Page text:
25th March 2023 - Raffaella
Calderdale Adult Learning - Duo Dulci
A one-off cookery course offered by Calderdale's Adult Learning Program.
My oldest friend Mick's wife Cathy wants him out of the house to learn to cook, so I offered to accompany him to the course to offer moral support. And because, as you know, I'm not averse to cooking myself.

Our delightful tutor Raffaella is their more usual Italian tutor, but did a good job jumping into teaching cookery, I thought.
And no doubt the time overrun was entirely down to Mick and my incompetence. Sorry, pupils-in-the-following-class.
I have transcribed her linguistically challenged recipes below as best I can.

Sweets to the Sweet
Sbriciolata con Lamponi
Uno Dulci. Ha Ha Ha.
Crostata di Ricotta
Duo Dulci. Ha Ha Ha.

Sbriciolata con Crema Chantilly e Lamponi
Millefeuille with Crème Diplomate and Raspberries
sweet dessert italian
I failed to take note of Rafaella's favoured brand of puff pastry finger biscuits (all of the ingredients were provided by the Centre for this class), but I recall they were in red-coloured cellophane.
They may have been Regal Bakery Puff Pastry Finger Biscuits, but other more Italianate biscuits such as Millefoglie d'Italia or Sfogliatine Zuccherata are also available, and might work. For those with no shame there are even French versions 👀.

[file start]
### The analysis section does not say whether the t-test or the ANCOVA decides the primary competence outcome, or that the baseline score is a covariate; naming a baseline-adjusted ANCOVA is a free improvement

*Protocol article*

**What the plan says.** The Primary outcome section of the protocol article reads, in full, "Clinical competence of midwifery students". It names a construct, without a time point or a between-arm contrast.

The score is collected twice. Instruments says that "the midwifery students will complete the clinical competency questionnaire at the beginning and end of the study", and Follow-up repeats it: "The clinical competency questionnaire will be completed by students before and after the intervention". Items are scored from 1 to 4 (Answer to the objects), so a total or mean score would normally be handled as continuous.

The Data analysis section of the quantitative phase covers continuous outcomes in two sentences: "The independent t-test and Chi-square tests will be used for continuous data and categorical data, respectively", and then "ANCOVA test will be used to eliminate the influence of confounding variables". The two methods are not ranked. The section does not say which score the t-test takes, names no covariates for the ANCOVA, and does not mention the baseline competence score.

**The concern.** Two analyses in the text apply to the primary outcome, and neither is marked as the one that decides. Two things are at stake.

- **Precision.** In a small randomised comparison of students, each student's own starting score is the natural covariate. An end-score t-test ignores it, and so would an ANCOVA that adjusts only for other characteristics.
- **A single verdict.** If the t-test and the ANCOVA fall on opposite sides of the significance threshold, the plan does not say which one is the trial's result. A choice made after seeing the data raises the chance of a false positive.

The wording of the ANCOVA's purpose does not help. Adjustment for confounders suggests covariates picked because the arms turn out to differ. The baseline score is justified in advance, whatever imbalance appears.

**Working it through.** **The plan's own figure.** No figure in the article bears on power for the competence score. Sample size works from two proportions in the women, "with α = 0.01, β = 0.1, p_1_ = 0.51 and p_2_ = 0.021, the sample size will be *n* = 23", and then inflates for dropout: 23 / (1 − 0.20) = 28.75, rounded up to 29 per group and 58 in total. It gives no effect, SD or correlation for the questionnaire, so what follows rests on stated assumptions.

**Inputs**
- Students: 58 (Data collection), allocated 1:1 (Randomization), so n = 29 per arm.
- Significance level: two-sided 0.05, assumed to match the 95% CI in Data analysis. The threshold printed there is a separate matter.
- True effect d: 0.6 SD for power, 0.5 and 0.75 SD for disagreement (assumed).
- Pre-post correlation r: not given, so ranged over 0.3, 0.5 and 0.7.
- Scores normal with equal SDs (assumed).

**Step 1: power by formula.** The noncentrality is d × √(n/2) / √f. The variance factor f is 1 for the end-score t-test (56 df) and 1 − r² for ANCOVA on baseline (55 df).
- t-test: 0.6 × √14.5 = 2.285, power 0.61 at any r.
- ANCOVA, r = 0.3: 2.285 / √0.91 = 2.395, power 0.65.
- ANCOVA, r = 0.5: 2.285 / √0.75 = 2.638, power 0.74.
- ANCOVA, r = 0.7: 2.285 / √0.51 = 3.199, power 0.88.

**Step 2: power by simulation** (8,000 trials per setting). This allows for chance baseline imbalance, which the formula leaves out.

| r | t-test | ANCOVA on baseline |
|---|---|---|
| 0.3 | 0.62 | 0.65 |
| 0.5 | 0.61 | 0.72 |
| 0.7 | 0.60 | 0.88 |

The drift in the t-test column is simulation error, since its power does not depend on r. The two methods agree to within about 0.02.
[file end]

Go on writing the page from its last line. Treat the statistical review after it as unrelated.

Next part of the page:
Fills 2 Pint Dishes

Start with preparing the Crème Patisserie, as it will need to be completely chilled.

In a medium heavy-bottomed saucepan add the milk, the grated zest and the vanilla extract, put it on a medium to low heat on the hob and bring very gently to a simmer.

In the meantime, in a bowl add the egg and the caster sugar. Beat with a whisk until you get a creamy pale mixture.
Now add the flour and continue to whisk until you don't have any more lumps.
At this stage, if the milk is starting to simmer, remove it from the heat and pour it into the egg mixture whisking continuously and mixing well.
Pour the mixture back in the pan and place it on a medium to low heat.
It is very important that you stir the mixture with a whisk all the time to prevent it from sticking to the bottom of the pan and from forming any lumps.
The Crème Patisserie will start to thicken but you will need to carry on whisking for about 3 minutes to cook the flour.
For some reason all our Crèmes came out grey. I blame the pans. Or the milk. Or the egg. Or the whisk. Or something. Anything.
Now remove it from the hob, place some cling film directly on the top of the Crème and let it cool completely.
Handy hint to press the film across the custard surface, not just over the pan! This will inhibit the forming of a skin.
To speed this step, place the pan into the kitchen sink filled with cold or iced water.

In the meantime, wash and thoroughly dry the raspberries and set aside.
Crumble the biscuits and set aside.
Don't crush the biscuits, say by rolling them up in cling-film and pounding them to powder with a rolling pin.
Apparently that's very bad 🙄.
What is required here is a very rough crumble - big chunks will in fact be rather nice in the finished dessert.
In a clean bowl, place the cream and add the icing sugar. With an electric hand whisk, whip the cream until it forms soft peaks.